Craigslist is inherently local by design and doesn’t offer a search function across all of its individual locations. This makes it difficult to figure out how many guns and gun parts are on the site at any given time. But a cursory search for guns and ammunition in a handful of Craigslist’s largest locations – including Los Angeles, the San Francisco Bay Area, Chicago, Las Vegas and New York – turned up dozens of prohibited listings.
Numerous emails and phone messages to Craigslist seeking comment about enforcement of its policy were unanswered. Susan MacTavish Best, an independent public relations specialist paid to be a spokeswoman for the company, did not return repeated phone, text and email messages.
Craigslist founder Craig Newmark declined to comment through his media liaison, Bruce Bonafede. Bonafede said Newmark is “fully aware of the situation,” but he is no longer involved in the day-to-day operations at Craigslist and therefore couldn’t speak to the website’s gun policy. The Center for Investigative Reporting, which runs Reveal, currently receives funding from the craigslist Charitable Fund and has, in the past, received support from the Craig Newmark Philanthropic Fund.
It isn’t just completed guns and ammunition that change hands on Craigslist. Parts for making your own gun at home also are available.
A recent ad in Las Vegas offered a used jig to build your own AR-15 lower receiver for $100. The seller appears to be aware of Craigslist’s policy and notes that the listing is “NOT A WEAPON – or any part of one.” The phone number listed in the ad dials a local store that specializes in concealed carry holsters, including neon Glock Sockets to holster the semi-automatic pistols.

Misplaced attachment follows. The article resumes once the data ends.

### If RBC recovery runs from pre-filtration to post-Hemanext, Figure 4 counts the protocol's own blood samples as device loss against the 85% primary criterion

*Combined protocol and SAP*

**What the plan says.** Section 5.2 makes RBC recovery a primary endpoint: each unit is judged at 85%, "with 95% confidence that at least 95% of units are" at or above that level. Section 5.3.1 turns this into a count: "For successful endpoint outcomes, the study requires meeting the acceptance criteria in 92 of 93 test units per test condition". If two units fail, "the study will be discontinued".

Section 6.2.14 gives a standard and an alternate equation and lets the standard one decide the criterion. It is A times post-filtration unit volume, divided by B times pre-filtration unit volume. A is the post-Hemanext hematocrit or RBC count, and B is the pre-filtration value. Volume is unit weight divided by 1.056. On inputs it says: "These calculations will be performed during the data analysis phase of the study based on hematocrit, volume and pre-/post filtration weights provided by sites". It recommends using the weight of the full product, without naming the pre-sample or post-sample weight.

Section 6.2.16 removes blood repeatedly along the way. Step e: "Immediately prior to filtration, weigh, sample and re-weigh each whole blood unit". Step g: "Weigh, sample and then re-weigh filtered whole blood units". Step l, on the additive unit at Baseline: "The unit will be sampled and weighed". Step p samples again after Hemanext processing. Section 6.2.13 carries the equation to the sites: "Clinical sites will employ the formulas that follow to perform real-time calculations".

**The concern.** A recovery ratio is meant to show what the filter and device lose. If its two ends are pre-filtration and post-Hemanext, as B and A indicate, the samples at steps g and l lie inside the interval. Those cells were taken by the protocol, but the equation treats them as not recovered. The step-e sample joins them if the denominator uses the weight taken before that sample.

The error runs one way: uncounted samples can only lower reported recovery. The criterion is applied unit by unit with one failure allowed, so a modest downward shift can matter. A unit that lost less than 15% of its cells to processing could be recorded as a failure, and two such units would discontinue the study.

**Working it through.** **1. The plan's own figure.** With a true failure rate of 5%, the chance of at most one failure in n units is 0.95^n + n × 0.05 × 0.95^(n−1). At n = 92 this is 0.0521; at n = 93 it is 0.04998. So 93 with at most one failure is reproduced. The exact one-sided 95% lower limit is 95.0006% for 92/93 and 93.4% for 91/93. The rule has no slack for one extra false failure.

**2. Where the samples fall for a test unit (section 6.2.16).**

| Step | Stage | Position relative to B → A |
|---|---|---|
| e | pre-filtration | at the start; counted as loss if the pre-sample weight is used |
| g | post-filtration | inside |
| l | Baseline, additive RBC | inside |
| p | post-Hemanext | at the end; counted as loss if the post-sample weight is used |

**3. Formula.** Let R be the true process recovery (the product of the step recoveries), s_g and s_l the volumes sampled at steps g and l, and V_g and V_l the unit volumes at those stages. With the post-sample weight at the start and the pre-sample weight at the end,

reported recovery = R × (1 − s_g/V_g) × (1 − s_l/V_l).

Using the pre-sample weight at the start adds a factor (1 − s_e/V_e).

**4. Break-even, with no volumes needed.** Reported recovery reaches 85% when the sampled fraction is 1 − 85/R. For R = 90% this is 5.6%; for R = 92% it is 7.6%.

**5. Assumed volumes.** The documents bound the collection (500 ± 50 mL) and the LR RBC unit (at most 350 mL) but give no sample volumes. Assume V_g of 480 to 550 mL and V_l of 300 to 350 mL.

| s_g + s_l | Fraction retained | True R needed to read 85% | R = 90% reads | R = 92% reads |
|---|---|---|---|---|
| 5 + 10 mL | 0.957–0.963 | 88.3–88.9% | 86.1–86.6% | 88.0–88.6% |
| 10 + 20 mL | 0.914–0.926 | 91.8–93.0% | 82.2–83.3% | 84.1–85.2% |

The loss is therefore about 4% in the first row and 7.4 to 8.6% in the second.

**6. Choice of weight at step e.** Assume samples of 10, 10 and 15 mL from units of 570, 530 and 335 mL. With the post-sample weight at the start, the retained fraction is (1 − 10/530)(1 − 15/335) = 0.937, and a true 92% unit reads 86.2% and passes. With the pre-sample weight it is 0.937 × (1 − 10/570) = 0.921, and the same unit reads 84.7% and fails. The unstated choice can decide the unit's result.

It’s unclear when Craigslist started banning the sale of guns and gun parts. But the lack of guns on the site in 2007 was cited by the creators of Armslist.com as their inspiration. Jon Gibbon and Brian Mancini, who attended the U.S. Air Force Academy together, launched Armslist to fill what they considered a void in the online gun market: classified sales.
It worked. Armslist quickly became one of the largest gun markets on the Internet. In a 2010 interview, Gibbon described the website as a “gun show that never ends.”
A 2013 New York Times investigation of Armslist found that convicted felons were buying and selling guns they wouldn’t have access to if they had to submit to a background check through traditional retail channels. The newspaper analyzed more than 170,000 ads on Armslist and found that the vast majority were listed by private parties who, unlike licensed gun stores, are not obligated to conduct a background check before selling a gun.
In addition to specialized gun markets like Armslist and GunBroker.com, general-purpose websites like eBay and Amazon have their own rules on guns.
Yet, as Reveal found last month, eBay sellers routinely sidestep that company’s strict firearms policy, which bans the sale of assault weapon parts and other weapons. Even when listings were flagged and eBay representatives vowed to remove them, gun parts remained up on the site for weeks.
It wasn’t until Reveal detailed the persistent problems enforcing the policy that eBay manually removed a handful of prohibited parts and shut down a Nevada-based seller specializing in AR-15 components – called sfars_llc, short for “Sh*t for AR’s” – which had repeatedly violated eBay’s rules. Many other gun parts dealers continue to sell on eBay.
This story was edited by Amy Pyle and copy edited by Nikki Frick.